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New California Traffic Safety Laws Taking Effect in 2021

New California Traffic Safety Laws Taking Effect in 2021

As we close one of the toughest years in modern history for our country, a new one emerges with its set of changes — including laws. Per a press release issued in late December, the California Highway Patrol (CHP) highlighted some new roadway safety laws that take effect in the state in 2021.

The new laws range from license points for repeat distracted driving infractions and liability exemptions for rescuing unattended children from motor vehicles.

License Points for Distracted Driving (AB 47, Daly; 2019)

Distracted driving means driving when you don’t have your complete focus on the road and can encompass seemingly harmless behaviors that become dangerous if done while driving. Take for example using a cell phone in a handheld manner, which is currently punishable by a fine.

However, starting July 1, 2021, breaching the hands-free law twice within 36 months of a previous conviction for a similar offense will get you a point added to your driving record. This also applies to those who talk or text on their phone while driving, except for hands-free use, and towards drivers who are younger than 18 years old that are using devices while driving.

Other examples of distracted driving include:

  • Smoking-related activities
  • Eating or drinking
  • Looking at something outside of the car
  • Looking at other passengers in the car
  • Daydreaming

You are not capable of driving safely unless you are putting your full attention on the road. Any activity you engage in that makes you lose focus of the road will increase your chances of getting into an accident. On average, it takes about five seconds to send or read a text. That’s five seconds during which your eyes are not focused on the road. If you’re driving on the freeway at the very reasonable speed of 55 mph, that’s comparable to closing your eyes while driving across the entire length of a football field.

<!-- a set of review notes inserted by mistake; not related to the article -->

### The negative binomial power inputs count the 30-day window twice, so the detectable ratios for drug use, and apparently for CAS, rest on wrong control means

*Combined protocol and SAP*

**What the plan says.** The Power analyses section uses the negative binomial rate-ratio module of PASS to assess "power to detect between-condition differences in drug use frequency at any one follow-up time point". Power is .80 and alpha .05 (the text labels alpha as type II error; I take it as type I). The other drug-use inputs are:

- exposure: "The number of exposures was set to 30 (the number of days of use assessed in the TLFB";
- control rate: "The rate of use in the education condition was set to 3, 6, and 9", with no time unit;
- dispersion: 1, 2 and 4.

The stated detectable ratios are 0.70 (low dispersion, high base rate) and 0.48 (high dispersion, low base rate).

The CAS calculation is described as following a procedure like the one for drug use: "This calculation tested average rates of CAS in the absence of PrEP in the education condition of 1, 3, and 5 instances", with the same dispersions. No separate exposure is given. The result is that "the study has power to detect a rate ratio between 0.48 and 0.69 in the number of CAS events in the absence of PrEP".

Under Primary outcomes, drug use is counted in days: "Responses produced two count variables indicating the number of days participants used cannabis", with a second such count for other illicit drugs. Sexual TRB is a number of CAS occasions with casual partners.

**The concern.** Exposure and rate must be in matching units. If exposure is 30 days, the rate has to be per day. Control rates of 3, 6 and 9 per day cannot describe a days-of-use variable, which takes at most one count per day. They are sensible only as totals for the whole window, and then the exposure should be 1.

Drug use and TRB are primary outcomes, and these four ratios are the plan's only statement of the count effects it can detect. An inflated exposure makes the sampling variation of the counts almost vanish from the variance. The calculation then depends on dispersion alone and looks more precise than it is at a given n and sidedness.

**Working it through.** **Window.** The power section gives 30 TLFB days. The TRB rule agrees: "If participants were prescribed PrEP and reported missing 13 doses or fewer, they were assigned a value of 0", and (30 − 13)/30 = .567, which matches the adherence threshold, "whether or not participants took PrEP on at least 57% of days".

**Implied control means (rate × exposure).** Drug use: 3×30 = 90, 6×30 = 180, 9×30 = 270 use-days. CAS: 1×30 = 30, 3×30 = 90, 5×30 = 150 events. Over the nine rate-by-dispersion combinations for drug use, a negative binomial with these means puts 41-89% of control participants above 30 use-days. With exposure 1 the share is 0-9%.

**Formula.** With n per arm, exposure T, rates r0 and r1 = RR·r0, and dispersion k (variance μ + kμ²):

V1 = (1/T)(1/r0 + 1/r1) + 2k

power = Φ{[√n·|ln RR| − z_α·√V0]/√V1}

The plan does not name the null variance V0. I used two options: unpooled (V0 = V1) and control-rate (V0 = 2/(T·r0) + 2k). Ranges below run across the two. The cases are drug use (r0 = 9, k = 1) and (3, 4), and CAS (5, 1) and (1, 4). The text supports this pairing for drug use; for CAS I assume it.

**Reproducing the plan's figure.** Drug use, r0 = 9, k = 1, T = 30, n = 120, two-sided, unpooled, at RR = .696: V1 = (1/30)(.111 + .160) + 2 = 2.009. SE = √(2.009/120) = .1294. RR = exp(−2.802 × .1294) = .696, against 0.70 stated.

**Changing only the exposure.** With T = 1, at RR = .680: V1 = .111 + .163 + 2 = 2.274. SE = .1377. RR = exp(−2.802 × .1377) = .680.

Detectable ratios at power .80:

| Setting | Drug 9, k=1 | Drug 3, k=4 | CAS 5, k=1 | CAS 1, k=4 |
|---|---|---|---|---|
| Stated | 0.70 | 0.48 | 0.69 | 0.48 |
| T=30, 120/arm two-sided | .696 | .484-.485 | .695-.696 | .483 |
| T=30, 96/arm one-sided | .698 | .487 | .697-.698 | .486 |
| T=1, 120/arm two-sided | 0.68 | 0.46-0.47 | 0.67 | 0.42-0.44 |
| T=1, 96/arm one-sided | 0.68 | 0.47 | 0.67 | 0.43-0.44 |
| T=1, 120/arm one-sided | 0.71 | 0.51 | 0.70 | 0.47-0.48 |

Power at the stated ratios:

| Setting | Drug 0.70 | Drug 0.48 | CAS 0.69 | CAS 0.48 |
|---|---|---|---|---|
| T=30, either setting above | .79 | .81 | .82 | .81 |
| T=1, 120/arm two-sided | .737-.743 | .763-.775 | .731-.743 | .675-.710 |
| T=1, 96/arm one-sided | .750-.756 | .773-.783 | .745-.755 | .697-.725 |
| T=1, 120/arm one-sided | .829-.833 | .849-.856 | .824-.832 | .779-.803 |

According to the National Highway Traffic Safety Administration (NHTSA), 2,841 lives in 2018 alone were claimed because of distracted driving. Among those killed were 1,730 drivers, 605 passengers, 400 pedestrians, and 77 bicyclists. Moreover, the Centers for Disease Control and Prevention (CDC) has determined that, on average, 9 people are killed every day in the United States because of a distracted driver. More than 1,000 people are injured yearly in car accidents involving a distracted driver.

Current cell phone laws already impact violators in a dramatic way. In California, even a single ticket may affect insurance rates. Following a citation for illegal phone use will result in premiums increasing an average of 45 percent.

Unattended Children in Motor Vehicles (AB 2717, Chau)

Unlike the previous law, this one takes effect on January 1, 2021. An individual will not be found guilty of civil or criminal liability for trespassing or damaging a vehicle if they are trying to rescue a child who is 6 years old or younger from danger.

Those who are found in this circumstance must:

  • Call 911.
  • Make sure the vehicle is locked.
  • Check to see if there are other ways to open the car without having to damage it.
  • Have a “good faith belief” that saving the child is required to protect them from danger.

“Move Over, Slow Down” Amendments (AB 2285, Transportation Committee)

Also going into effect on the first day of 2021 are the extensions to the provisions of “Move Over, Slow Down.” Back then, this law only applied to freeways, but is now extended to local streets and roads. Drivers must move to a different lane, when possible, or slow down when they notice a stationary emergency vehicle displaying emergency lights.

Emergency Vehicles (SB 909, Dodd)

This law, which became effective on September 29, 2020, permits authorized emergency vehicles to use a “Hi-Lo” warning sound. Its distinctive sound is used to advise the public to evacuate immediately. As of now, the CHP is creating rules and regulations to standardize the Hi-Lo warning sound statewide. However, until these regulations are accepted, law enforcement agencies must acquire a permit from the CHP to use this sound.

To help first responders prepare for natural disasters and other large-scale emergencies, the legislation took effect the same day it was approved by Governor Gavin Newsom.

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